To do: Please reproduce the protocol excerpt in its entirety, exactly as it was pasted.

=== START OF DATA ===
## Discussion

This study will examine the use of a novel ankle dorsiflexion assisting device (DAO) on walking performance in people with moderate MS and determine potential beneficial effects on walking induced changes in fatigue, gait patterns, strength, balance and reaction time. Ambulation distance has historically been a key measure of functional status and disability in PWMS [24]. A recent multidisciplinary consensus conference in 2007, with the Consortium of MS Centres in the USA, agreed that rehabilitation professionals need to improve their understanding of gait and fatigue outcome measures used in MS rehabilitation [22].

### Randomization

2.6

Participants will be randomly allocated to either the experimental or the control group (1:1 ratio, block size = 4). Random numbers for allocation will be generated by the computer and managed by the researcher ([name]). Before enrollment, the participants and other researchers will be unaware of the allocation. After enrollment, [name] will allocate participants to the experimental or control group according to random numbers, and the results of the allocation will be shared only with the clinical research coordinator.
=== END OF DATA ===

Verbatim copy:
## Discussion

This study will examine the use of a novel ankle dorsiflexion assisting device (DAO) on walking performance in people with moderate MS and determine potential beneficial effects on walking induced changes in fatigue, gait patterns, strength, balance and reaction time. Ambulation distance has historically been a key measure of functional status and disability in PWMS [24]. A recent multidisciplinary consensus conference in 2007, with the Consortium of MS Centres in the USA, agreed that rehabilitation professionals need to improve their understanding of gait and fatigue outcome measures used in MS rehabilitation [22].

### Randomization

2.6

Participants will be randomly allocated to either the experimental or the control group (1:1 ratio, block size = 4). Random numbers for allocation will be generated by the computer and managed by the researcher ([name]). Before enrollment, the participants and other researchers will be unaware of the allocation. After enrollment, [name] will allocate participants to the experimental or control group according to random numbers, and the results of the allocation will be shared only with the clinical research coordinator.